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RealPigment: Paint Compositing by Example
NPAR 2014, Proceedings of the 12th International Symposium on Non-photorealistic Animation and Rendering, June 2014

Jingwan Lu, Stephen DiVerdi, Willa Chen,
Connelly Barnes, Adam Finkelstein


Color compositing: (a) a color chart (made with markers) crafted by an artist in order to observe how different kinds of pigments appear when layered; (b) alpha blending, though standard in computer graphics, fails to capture known effects like yellow over blue gives green; (c) radial basis functions interpolate and extrapolate from the data in the chart to produce more realistic effects; (d) fitting parameters of a Kubelka-Munk model to the data in the chart improves on radial basis functions for paint-like behaviors.

Abstract

The color of composited pigments in digital painting is generally computed one of two ways: either alpha blending in RGB, or the Kubelka-Munk equation (KM). The former fails to reproduce paint like appearances, while the latter is difficult to use. We present a data-driven pigment model that reproduces arbitrary compositing behavior by interpolating sparse samples in a high dimensional space. The input is an of a color chart, which provides the composition samples. We propose two different prediction algorithms, one doing simple interpolation using radial basis functions (RBF), and another that trains a parametric model based on the KM equation to compute novel values. We show that RBF is able to reproduce arbitrary compositing behaviors, even non-paint-like such as additive blending, while KM compositing is more robust to acquisition noise and can generalize results over a broader range of values.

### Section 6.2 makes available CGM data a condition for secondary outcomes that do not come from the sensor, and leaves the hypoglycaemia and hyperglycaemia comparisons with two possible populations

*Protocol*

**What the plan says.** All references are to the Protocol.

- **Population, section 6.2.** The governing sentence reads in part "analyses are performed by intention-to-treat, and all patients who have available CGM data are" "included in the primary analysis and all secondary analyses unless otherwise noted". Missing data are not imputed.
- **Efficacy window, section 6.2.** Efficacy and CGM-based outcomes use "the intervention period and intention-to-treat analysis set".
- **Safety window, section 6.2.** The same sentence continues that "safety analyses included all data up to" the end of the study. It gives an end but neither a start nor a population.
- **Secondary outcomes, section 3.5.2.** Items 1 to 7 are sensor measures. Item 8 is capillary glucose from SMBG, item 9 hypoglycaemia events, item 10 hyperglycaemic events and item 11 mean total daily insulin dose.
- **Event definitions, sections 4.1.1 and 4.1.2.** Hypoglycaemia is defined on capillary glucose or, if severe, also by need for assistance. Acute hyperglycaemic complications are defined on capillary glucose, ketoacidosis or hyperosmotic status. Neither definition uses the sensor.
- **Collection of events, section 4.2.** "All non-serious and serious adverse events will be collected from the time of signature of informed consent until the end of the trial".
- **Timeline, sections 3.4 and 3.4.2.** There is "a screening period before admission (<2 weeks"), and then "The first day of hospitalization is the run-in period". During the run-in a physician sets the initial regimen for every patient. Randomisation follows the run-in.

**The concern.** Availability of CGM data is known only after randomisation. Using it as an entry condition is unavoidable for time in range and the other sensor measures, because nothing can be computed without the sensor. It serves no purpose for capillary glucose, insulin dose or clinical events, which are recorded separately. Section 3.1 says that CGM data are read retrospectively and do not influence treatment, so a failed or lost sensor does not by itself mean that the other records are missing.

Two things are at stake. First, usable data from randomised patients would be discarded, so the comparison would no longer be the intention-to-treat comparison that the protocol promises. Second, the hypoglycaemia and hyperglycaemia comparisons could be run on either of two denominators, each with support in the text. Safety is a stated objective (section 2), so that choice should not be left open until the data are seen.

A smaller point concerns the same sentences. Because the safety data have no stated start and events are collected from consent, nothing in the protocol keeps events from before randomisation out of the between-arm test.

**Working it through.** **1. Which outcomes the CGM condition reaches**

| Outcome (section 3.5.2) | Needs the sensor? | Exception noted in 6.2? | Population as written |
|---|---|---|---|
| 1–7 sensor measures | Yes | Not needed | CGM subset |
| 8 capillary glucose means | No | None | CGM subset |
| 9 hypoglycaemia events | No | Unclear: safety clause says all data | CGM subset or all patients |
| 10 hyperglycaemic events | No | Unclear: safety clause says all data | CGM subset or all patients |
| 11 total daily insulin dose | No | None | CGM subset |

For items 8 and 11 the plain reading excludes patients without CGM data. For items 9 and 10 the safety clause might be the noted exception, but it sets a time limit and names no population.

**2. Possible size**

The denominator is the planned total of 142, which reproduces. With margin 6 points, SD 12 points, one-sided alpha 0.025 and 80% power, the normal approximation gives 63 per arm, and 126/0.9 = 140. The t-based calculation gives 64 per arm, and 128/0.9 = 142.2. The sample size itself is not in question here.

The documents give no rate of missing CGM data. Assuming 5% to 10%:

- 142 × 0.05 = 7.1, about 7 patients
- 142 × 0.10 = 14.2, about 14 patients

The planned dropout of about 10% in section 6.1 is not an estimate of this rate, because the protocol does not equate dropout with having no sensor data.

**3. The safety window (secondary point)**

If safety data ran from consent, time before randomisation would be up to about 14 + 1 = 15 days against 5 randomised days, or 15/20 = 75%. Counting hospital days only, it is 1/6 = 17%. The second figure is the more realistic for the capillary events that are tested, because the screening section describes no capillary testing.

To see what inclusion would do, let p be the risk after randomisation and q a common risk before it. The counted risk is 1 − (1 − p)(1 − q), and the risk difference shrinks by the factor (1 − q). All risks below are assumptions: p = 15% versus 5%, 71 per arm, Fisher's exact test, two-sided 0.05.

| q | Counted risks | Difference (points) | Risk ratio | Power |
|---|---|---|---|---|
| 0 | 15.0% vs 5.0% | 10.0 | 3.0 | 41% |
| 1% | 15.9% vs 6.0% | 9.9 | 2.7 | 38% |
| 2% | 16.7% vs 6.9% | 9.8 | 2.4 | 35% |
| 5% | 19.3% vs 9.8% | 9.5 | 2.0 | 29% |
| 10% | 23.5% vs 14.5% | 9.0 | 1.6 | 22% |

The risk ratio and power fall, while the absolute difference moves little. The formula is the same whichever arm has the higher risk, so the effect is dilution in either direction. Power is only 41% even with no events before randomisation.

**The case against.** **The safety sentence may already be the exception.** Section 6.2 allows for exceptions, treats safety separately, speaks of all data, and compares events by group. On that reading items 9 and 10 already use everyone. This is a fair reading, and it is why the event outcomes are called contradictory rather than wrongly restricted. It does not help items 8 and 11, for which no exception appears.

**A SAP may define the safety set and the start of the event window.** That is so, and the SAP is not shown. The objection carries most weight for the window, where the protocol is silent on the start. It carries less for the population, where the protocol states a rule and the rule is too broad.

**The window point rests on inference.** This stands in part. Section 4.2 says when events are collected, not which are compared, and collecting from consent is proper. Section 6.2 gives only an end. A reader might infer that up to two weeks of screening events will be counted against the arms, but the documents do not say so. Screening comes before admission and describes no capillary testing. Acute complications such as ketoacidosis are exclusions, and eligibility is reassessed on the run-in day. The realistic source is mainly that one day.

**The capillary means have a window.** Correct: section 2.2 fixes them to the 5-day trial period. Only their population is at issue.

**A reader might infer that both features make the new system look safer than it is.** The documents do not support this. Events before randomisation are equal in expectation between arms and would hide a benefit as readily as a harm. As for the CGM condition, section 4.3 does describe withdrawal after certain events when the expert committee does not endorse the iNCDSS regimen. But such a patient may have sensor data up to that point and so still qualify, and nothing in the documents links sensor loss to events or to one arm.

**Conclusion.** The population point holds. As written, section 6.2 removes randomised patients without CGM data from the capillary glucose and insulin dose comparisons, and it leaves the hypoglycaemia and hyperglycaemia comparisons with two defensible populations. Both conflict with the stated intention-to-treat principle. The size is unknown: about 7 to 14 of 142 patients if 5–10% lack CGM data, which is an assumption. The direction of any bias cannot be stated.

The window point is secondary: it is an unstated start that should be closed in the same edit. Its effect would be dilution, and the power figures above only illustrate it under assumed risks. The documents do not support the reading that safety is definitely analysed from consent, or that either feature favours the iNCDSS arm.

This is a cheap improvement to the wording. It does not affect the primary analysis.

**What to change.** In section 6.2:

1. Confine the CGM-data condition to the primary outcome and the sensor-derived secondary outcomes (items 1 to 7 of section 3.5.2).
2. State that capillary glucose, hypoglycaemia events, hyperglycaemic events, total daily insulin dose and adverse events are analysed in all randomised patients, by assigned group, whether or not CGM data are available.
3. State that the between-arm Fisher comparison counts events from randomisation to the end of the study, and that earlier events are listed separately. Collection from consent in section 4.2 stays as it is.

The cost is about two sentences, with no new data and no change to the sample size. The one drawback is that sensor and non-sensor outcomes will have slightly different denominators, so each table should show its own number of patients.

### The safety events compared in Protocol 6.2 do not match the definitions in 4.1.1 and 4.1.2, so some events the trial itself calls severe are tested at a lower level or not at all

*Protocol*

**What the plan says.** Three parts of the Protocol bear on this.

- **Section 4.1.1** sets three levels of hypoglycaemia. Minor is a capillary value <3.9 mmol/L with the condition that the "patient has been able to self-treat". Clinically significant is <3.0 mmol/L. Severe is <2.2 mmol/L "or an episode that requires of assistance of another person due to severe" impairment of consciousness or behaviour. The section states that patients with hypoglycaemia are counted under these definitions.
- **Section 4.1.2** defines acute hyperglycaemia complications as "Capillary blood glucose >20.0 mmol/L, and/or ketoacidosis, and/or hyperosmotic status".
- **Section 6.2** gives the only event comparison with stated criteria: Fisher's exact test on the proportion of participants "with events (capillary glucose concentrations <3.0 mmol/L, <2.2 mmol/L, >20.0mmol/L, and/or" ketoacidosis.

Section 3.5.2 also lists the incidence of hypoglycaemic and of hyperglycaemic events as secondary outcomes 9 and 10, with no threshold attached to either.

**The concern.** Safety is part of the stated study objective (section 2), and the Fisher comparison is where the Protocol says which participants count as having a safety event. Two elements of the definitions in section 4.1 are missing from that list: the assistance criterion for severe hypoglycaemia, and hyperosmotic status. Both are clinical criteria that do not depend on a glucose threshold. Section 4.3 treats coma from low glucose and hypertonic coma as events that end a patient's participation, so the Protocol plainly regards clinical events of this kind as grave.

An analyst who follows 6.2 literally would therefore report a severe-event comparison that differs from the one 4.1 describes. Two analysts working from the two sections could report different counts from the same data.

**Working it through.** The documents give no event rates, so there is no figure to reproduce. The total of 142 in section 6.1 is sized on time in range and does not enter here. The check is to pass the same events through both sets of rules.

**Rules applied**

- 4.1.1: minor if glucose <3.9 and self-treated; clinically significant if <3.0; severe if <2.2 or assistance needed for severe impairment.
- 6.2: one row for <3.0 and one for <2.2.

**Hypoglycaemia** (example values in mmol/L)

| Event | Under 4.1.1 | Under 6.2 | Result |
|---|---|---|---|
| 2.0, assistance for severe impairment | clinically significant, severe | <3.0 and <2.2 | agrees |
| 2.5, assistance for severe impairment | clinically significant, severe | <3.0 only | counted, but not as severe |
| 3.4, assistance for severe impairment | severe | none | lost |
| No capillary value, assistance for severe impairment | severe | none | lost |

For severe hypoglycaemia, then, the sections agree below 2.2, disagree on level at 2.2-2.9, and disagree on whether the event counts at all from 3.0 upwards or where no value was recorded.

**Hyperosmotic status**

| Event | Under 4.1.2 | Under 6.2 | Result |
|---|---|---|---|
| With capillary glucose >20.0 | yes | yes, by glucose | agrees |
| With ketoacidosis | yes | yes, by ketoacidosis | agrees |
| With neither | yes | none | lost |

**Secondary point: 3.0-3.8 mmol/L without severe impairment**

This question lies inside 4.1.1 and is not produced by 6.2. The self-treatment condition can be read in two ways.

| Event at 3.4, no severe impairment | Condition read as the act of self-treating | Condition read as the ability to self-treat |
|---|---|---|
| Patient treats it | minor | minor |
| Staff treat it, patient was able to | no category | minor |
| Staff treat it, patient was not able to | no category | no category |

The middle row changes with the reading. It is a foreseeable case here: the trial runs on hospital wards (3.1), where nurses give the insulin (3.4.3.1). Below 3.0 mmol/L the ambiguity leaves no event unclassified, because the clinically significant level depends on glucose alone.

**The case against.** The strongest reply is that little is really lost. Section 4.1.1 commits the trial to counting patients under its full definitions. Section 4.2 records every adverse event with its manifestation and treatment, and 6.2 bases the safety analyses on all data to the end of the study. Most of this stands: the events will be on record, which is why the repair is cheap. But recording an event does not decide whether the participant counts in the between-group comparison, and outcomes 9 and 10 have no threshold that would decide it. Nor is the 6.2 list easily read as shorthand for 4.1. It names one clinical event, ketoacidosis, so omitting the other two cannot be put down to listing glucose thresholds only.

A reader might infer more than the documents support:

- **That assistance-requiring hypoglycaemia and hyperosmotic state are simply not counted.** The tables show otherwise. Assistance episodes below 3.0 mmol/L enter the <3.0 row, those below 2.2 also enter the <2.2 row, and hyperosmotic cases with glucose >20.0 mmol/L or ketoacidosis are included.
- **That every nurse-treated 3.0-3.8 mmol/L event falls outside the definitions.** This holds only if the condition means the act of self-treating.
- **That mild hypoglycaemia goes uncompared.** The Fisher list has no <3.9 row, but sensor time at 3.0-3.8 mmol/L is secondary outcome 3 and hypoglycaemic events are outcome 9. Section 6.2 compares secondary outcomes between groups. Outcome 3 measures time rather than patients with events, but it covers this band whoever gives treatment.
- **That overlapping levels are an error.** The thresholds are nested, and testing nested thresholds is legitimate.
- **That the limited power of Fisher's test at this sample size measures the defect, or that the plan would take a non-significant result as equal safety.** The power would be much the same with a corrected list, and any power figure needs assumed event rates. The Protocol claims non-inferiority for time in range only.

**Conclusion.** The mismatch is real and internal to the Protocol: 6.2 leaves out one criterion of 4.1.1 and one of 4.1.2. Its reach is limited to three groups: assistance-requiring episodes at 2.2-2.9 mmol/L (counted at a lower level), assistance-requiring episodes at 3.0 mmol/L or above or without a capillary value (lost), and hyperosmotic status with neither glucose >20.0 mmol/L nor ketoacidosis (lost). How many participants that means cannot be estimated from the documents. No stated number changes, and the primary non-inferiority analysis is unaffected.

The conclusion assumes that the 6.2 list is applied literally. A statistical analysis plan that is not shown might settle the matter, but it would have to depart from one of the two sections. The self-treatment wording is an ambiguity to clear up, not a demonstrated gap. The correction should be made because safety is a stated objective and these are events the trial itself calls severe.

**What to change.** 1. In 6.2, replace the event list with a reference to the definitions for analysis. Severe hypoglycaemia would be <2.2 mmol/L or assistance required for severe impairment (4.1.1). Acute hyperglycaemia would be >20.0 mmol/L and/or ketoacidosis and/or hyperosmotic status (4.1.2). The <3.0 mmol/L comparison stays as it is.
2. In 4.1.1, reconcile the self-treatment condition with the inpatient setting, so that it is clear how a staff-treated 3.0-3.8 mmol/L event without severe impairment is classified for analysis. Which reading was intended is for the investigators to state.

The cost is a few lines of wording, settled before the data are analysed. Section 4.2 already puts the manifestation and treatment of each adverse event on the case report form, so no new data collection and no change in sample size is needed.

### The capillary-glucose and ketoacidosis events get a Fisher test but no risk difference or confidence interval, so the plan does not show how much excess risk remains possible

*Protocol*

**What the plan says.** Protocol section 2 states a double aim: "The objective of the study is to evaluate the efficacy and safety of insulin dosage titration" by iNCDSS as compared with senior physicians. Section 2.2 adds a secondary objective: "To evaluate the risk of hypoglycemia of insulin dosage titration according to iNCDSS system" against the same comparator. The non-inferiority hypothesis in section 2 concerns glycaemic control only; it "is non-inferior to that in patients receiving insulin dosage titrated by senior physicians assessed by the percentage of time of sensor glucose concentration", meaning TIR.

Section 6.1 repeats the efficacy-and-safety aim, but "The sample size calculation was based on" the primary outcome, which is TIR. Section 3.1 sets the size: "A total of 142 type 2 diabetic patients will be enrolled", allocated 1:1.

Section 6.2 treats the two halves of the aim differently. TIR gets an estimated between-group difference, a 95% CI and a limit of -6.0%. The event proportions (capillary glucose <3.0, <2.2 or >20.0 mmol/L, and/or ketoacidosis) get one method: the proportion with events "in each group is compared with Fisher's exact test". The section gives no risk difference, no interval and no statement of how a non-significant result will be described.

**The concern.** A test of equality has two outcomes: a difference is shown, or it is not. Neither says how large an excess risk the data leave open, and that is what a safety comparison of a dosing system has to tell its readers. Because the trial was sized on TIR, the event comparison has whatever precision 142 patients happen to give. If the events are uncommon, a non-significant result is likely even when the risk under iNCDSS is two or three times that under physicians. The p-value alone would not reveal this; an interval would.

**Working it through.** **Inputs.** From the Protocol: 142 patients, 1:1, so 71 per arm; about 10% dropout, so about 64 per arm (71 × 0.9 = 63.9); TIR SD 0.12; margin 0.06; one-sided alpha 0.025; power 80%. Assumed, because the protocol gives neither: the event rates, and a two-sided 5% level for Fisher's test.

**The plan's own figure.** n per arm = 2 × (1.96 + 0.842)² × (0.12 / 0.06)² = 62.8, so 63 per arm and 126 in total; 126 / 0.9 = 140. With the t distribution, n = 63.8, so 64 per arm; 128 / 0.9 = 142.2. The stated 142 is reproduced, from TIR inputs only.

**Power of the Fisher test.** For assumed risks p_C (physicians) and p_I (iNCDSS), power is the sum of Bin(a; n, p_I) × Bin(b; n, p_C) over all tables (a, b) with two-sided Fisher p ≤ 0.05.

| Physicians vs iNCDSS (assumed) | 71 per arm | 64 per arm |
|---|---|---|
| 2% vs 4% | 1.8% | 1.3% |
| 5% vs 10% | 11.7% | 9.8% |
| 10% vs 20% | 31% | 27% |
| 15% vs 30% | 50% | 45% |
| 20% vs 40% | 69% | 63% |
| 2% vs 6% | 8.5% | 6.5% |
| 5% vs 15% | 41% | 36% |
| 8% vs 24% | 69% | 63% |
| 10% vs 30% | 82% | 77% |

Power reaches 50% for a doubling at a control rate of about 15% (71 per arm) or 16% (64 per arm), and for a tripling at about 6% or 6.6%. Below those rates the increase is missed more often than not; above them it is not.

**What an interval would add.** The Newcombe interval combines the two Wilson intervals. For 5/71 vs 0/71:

Citation (BibTeX)

Jingwan Lu, Stephen DiVerdi, Willa Chen, Connelly Barnes, and Adam Finkelstein. RealPigment: Paint Compositing by Example. NPAR 2014, Proceedings of the 12th International Symposium on Non-photorealistic Animation and Rendering, June 2014.

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